Crescent City

After 8 days of rain (and 2 earthquakes) I got out of Eureka and landed in Crescent City at one of my favorite rv parks. I’ll be here a few days; the forecast is sunshine for a week which makes the Oregon coast a most pleasant drive ahead of me.

And more on CA cannabis

It’s been very wet here, so it was a good time to watch government tv while the new ordinances for cannabis in Humboldt County were being presented and public input taken. Spend a week watching public policy being made? I wouldn’t recommend it.

California’s cannabis legalization system seems to go by the term “dual permitting”, which means you need a local jurisdiction’s permit to get a state license. I was in awe when I first saw the California state laws and regs. Last week Humboldt released their requirements, a 2000 page document. Put the two together if you want to grow weed in Humboldt, but I recommend a degree in law or public policy if you want to be in compliance. Millions of dollars would be nice, too.

My observations:

Nothing happens in Humboldt without consensus or at least input from everybody. The long-time pot farmers know well how to go to Eureka and speak up for their rights. And they know how to vote for their law-makers because the electeds are extremely well-informed on the subject. With the exception of one or two who are struggling with the reality around them. Weed and government have been partners in this county for decades.

Everyone in Humboldt wants to see the new world as “artisan-grown” cannabis commanding a high price from the discriminating customer which supports a family-run farm up in the redwoods fed by a snow-melt stream. That’s what I want to see.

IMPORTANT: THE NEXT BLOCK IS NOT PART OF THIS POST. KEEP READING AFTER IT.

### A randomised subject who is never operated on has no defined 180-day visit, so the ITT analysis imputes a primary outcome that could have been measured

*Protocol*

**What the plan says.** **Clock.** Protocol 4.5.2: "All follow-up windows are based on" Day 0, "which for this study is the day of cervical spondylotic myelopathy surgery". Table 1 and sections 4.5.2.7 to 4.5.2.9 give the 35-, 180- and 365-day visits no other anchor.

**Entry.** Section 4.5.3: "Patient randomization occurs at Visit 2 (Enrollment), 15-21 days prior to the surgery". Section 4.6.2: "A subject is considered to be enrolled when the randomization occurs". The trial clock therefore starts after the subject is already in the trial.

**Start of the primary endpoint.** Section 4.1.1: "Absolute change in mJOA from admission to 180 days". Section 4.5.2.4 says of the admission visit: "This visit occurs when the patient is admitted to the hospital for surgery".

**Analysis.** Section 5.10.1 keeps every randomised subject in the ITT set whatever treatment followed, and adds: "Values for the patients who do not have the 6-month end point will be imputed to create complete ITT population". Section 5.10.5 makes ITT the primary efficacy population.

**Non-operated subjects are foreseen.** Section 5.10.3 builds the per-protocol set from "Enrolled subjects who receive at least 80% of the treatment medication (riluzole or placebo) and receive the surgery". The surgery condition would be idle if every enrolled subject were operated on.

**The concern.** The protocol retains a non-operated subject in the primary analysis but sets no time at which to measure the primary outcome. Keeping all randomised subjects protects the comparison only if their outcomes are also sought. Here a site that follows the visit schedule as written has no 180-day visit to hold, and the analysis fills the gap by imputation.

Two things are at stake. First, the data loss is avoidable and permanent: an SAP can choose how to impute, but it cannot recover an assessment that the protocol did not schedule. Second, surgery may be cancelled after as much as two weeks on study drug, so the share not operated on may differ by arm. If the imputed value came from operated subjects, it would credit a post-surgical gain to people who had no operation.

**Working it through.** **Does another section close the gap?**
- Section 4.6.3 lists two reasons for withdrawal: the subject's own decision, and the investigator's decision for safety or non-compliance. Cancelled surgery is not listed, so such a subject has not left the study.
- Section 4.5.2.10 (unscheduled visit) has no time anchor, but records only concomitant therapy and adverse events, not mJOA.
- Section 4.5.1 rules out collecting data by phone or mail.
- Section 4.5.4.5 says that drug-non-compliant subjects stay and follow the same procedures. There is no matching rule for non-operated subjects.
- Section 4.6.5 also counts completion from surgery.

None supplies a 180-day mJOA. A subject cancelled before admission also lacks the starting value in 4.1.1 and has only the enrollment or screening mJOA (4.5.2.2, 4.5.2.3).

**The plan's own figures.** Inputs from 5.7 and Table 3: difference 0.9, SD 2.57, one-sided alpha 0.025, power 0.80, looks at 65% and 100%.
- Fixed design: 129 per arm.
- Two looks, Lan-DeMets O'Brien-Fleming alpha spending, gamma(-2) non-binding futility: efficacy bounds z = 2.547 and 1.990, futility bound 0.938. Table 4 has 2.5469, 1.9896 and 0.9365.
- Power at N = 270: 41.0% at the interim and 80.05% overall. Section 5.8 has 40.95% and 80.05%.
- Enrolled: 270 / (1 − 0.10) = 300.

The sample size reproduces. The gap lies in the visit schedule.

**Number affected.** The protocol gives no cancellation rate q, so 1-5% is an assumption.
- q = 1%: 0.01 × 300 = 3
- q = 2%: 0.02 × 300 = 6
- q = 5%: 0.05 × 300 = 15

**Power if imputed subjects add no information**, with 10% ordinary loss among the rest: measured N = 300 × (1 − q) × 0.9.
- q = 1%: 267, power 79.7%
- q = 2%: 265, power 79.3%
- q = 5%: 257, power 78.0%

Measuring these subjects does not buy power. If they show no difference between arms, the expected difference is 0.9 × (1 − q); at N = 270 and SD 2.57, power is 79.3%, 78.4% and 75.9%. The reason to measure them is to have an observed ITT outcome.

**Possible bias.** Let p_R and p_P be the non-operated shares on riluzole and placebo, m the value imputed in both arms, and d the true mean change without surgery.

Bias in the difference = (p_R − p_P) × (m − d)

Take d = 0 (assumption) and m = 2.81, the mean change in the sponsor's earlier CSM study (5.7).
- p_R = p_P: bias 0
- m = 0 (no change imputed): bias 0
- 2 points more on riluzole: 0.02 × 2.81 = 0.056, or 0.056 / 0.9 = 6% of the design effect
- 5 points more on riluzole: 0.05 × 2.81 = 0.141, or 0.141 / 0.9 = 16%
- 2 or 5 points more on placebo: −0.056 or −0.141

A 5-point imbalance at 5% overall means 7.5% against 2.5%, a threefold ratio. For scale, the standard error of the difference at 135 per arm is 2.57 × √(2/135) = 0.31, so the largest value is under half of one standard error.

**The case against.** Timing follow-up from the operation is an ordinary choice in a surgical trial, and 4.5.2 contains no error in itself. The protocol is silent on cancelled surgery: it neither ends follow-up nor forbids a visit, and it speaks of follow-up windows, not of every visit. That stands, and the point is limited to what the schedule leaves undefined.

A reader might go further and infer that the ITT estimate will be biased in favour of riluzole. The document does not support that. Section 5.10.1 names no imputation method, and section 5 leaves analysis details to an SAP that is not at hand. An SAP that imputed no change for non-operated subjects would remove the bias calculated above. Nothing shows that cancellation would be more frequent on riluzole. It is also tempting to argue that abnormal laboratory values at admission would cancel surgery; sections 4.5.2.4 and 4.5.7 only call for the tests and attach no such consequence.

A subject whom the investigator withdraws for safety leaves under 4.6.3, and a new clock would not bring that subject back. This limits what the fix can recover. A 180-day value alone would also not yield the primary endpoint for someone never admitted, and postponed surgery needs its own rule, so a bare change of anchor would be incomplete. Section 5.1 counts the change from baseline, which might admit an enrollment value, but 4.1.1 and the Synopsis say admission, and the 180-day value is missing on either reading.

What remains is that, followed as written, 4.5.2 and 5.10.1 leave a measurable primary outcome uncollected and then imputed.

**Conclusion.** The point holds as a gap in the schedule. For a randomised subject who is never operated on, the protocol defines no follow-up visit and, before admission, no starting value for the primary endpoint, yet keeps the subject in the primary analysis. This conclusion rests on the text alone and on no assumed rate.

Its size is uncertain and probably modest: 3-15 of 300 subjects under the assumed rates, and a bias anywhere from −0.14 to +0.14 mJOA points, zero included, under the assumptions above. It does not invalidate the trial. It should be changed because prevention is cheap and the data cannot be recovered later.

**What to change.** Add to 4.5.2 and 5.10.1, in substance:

It’s not even three months into legalization and licensed farmers (“cultivators” is the CA term for those now) with monstrous greenhouses in the desert now producing more output than Humboldt. That product, the genetics developed in Humboldt, is grown for extractions, not bagged flowers. Customers are vaping, not rolling joints.

A majority here see this happening and know it’s the end of their dream, and are begging for regulatory relief. The electeds are very sympathetic, but they need to create rational rules. Two thousand pages worth.

I just happened to be here when a cultural meme took it’s death blow. Long live Humboldt.

Earthquake

I’ve heard/seen references to “California Earthquake Authority”, which struck me as a bit odd as it sounds like they authorize and regulate earthquakes. That is entirely plausible in this state. Turns out, it’s an insurance program.

But this morning I sat through a 4.5 magnitude for about 30 seconds. Just about any size of earthquake is of little matter in an RV, and this was a tiny one compared to others I’ve felt.

So I thought of calling the Authority to complain; I know they can do better, and they shouldn’t be wasting their time on such little ones….

Humboldt County

The phrase “Humboldt Grown Cannabis” has a potential marketing value of billions of dollars, kinda like “Napa Valley Wine”. As am I’m here in Eureka, I can watch the government tv channel for County meetings, the City of Eureka, and the City of Arcata. Jurisdictions that are serious about getting this stuff right work pretty much all the time on cannabis, mainly because they see it as an existential issue.

There are about 5000 farmers in Humboldt [all numbers, as usual, are guesses] which grow about 3 million pounds of cannabis a year, enough to supply the entire state with legal weed. So far about 800 have licenses have been issued, a disturbingly low ratio. This phenomena is being reported state-wide. There are many reasons why someone might not want a license: cost, hassle, government intrusion, personal rights, and strong cultural forces are a few I can see.